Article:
Ac­cord­ing to Selina Guy, the gen­eral man­ager of the GoodLife Fit­ness co- ed club in Wood­stock, Ont., her em­ployer is do­ing lots of things right.

“The j ob s ati s f ac­tion within this role is in­credi bl e be­cause we re­ally make a dif­fer­ence in other peo­ple’s l i ves ev­ery day,” says Guy, who has worked at the club for six years and t eaches a group cy­cling class once a week. “That makes it worth com­ing in to work each day.”

Guy reg­u­larly talks to mem­bers about their fit­ness goals or gives them a pep talk when they’re feel­ing low. One of her favourite mo­ments on the job came af­ter a mem­ber who had been in­jured in a car ac­ci­dent worked with a per­sonal trainer and even­tu­ally be­came strong enough to give up his cane and get back to his nor­mal life.

“Af­ter com­ing to the gym reg­u­larly, he was fi­nally able to stop us­ing the blue- and­white dis­abil­ity sticker for his car” Guy says. “That was a huge step for him.”

That’s the kind of suc­cess story that has an im­pact on all Cana­di­ans. The health­ier we are, the lower the shared costs are on our health- care sys­tem, which is an is­sue that will be in­creas­ingly im­por­tant as the Baby Boomers move into their 70s.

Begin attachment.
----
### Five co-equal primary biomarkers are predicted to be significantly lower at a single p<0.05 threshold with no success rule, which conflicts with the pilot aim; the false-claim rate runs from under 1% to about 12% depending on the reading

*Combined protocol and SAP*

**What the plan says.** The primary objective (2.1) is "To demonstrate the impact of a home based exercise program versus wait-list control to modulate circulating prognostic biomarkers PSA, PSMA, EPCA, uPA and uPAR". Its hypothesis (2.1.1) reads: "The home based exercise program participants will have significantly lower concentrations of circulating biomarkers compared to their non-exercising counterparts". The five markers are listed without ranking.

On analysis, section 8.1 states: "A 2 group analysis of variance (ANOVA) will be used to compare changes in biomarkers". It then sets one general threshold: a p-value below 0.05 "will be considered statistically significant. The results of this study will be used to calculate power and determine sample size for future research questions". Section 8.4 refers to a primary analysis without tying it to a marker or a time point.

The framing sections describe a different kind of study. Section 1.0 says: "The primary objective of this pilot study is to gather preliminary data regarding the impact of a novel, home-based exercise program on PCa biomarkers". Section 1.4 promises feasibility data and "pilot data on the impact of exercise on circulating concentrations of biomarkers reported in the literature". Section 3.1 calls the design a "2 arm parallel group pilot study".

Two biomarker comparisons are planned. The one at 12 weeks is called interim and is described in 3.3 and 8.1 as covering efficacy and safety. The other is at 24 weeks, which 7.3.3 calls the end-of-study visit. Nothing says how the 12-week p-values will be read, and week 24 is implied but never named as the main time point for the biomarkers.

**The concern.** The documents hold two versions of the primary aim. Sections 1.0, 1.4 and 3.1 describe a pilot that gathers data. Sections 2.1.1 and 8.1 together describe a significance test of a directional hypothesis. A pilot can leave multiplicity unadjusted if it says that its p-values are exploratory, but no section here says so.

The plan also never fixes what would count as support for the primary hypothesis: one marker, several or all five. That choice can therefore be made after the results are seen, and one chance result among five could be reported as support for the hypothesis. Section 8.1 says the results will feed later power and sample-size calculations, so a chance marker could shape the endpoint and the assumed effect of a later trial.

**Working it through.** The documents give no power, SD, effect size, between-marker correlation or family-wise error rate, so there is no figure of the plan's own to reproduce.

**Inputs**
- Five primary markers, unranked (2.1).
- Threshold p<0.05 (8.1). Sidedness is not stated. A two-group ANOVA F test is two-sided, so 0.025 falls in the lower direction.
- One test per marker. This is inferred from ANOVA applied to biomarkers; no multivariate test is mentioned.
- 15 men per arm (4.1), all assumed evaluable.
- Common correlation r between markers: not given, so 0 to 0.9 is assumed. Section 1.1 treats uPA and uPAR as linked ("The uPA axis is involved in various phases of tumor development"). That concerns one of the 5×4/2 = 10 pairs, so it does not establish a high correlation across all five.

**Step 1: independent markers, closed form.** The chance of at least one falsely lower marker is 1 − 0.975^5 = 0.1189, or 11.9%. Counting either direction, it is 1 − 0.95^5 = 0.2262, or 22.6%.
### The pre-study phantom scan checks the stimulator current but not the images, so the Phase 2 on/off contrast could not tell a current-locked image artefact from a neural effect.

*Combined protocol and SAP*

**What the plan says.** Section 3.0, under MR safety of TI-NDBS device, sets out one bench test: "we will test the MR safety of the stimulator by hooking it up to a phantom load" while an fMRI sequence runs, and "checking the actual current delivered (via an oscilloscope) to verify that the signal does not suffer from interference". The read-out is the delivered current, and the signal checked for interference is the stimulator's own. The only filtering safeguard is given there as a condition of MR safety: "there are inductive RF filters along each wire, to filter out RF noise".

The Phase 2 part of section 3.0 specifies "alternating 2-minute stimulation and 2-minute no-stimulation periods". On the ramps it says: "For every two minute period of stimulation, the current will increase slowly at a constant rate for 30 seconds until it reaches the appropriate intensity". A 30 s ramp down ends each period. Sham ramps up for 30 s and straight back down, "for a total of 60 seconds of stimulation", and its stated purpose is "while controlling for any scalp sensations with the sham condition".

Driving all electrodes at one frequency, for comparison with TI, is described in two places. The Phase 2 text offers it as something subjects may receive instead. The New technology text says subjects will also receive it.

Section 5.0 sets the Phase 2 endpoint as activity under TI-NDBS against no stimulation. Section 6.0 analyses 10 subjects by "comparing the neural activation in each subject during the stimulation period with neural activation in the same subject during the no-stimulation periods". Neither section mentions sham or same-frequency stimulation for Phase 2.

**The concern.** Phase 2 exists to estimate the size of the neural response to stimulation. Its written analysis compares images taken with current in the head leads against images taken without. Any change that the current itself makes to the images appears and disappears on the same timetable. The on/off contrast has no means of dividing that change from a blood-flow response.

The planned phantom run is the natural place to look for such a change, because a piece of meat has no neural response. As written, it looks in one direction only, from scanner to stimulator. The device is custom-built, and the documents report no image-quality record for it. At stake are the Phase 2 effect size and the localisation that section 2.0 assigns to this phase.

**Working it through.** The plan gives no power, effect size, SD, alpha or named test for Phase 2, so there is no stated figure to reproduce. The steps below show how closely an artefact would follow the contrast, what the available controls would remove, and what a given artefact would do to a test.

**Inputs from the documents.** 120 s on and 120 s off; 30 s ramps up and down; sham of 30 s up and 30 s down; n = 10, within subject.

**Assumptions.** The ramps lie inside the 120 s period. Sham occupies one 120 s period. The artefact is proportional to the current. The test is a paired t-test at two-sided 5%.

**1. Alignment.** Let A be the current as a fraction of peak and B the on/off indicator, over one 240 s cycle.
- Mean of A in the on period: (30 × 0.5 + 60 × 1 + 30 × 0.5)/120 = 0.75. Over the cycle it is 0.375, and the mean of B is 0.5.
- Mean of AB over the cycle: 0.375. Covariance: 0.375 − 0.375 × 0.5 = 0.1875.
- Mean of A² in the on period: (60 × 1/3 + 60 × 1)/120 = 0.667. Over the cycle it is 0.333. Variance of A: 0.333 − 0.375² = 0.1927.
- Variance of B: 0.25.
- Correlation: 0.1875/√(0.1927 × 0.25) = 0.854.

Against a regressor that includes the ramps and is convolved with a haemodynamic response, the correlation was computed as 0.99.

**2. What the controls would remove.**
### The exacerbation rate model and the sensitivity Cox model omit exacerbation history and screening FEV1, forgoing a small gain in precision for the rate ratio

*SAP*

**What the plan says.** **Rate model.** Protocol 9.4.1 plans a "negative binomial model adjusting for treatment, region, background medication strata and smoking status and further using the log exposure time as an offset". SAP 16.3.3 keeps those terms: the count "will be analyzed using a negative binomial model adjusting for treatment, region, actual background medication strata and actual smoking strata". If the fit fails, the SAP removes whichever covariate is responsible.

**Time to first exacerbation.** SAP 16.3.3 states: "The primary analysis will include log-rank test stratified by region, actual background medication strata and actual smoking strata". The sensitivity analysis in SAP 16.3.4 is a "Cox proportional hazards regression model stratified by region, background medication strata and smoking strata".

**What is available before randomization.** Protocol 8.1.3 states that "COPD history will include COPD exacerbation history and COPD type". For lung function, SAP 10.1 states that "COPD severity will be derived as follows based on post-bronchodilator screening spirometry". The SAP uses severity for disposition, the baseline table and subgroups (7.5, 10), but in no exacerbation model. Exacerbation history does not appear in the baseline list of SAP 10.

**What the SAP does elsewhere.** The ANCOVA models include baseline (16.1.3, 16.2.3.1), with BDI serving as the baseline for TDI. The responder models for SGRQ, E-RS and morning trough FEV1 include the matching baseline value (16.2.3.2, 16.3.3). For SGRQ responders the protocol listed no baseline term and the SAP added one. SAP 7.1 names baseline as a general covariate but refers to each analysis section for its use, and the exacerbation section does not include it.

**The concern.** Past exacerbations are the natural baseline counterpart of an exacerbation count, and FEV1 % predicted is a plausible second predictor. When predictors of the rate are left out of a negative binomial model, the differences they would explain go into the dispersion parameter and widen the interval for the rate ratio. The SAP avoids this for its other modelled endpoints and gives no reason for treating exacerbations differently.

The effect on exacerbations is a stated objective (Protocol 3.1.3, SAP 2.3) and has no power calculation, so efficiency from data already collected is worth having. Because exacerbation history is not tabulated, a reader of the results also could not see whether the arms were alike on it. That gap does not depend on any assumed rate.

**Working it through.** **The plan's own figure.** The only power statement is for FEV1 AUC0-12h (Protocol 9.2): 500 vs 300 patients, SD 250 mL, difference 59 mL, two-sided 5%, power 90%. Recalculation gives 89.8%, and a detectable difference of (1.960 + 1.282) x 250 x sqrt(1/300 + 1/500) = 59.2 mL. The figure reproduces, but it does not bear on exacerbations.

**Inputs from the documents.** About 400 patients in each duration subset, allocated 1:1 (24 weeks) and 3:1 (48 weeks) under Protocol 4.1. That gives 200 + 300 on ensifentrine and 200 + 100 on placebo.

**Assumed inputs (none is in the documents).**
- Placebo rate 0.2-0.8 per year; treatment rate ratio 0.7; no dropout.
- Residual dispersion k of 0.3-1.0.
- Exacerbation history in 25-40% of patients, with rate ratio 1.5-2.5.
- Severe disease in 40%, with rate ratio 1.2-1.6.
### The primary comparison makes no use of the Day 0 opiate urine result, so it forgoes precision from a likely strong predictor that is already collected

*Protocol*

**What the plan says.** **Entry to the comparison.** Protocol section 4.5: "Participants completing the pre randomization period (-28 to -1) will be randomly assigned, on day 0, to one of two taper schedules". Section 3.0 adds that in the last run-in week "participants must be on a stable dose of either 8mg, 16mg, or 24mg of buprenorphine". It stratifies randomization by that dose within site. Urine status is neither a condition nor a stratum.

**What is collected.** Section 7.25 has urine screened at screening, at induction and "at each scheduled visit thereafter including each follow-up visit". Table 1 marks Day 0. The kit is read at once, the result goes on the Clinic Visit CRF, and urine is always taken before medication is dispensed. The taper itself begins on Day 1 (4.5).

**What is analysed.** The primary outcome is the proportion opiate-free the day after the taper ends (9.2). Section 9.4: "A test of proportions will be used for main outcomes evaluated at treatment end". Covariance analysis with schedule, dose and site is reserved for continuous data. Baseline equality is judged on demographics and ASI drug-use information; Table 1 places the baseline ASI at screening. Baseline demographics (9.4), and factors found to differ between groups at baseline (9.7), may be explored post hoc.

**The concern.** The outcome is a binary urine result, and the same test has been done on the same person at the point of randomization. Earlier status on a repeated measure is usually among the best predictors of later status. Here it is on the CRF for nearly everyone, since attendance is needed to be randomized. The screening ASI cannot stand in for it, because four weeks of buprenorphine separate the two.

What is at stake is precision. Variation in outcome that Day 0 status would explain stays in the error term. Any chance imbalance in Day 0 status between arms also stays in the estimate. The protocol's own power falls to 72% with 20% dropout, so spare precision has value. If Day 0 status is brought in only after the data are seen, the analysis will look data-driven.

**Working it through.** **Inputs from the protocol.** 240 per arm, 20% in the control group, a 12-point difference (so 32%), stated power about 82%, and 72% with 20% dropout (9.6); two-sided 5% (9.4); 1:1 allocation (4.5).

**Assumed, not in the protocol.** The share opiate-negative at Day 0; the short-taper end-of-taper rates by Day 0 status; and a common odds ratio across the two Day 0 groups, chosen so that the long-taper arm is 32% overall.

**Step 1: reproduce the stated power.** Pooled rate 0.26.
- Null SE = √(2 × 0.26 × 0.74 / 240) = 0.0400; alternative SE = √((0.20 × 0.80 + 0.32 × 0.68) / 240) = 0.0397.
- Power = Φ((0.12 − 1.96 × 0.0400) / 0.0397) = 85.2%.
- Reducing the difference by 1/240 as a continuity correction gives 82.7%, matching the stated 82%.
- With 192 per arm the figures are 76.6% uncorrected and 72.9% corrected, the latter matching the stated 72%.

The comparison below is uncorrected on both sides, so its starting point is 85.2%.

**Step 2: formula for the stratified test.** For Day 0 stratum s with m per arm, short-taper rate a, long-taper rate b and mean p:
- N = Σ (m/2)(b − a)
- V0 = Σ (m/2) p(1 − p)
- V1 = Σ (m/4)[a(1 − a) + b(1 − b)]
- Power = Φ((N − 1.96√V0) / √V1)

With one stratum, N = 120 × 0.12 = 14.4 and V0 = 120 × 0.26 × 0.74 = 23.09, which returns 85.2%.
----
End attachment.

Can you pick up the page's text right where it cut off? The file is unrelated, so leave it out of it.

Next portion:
Patchell- Evans, who is 62 and works out ev­ery day, points out that phys­i­cal fit­ness has a pos­i­tive ef­fect on al­most any med­i­cal con­di­tion imag­in­able, in­clud­ing di­a­betes, de­pres­sion, stress, arthri­tis and back pain. He knows this first- hand as he was di­ag­nosed with de­bil­i­tat­ing rheuma­toid arthri­tis in his 30s and be­lieves that ex­er­cise has been the key dif­fer­en­tia­tor that al­lows him to live life to the fullest.

Aside from build­ing fit­ness clubs in ev­ery prov­ince and help­ing peo­ple ac­cess gyms and train­ers more eas­ily, GoodLife Fit­ness has a hefty phil­an­thropic pro­gram. The com­pany has do­nated more than $25 mil­lion to char­i­ties over the years, mostly re­lated to hu­man health and well-be­ing.

Just over three years ago, Patchell- Evans do­nated $ 5 mil­lion to Univer­sity Health Net­work’s Peter Munk Car­diac Cen­tre to help es­tab­lish the GoodLife Fit­ness Cen­tre of Ex­cel­lence in Car­dio­vas­cu­lar Re­ha­bil­i­ta­tion Medicine and ap­point Dr. Paul Oh as GoodLife Fit­ness Chair in Car­dio­vas­cu­lar Re­ha­bil­i­ta­tion and Preven­tion. The do­na­tion rep­re­sented the first of its kind pub­licpri­vate col­lab­o­ra­tion to im­prove the lives of all Cana­di­ans suf­fer­ing from car­diac con­di­tions.

For the av­er­age per­son, t he com­pany’s motto of “health and fit­ness for all” is what mat­ters most.

“Phys­i­cal fit­ness boils down to be­ing func­tion­ally happy,” Patchell- Evans says. “You want to do the things you want to do, when you want to do them.”

If Cana­di­ans can play with their kids, dance at a wed­ding or work at their jobs all day and still have en­ergy to get through the evening, then Patchell- Evans and his team are do­ing their jobs.



Since found­ing GoodLife Fit­ness with just one club in 1979, David Patchell-Evans has re­mained true to his pur­pose: to help Cana­di­ans be fit and healthy.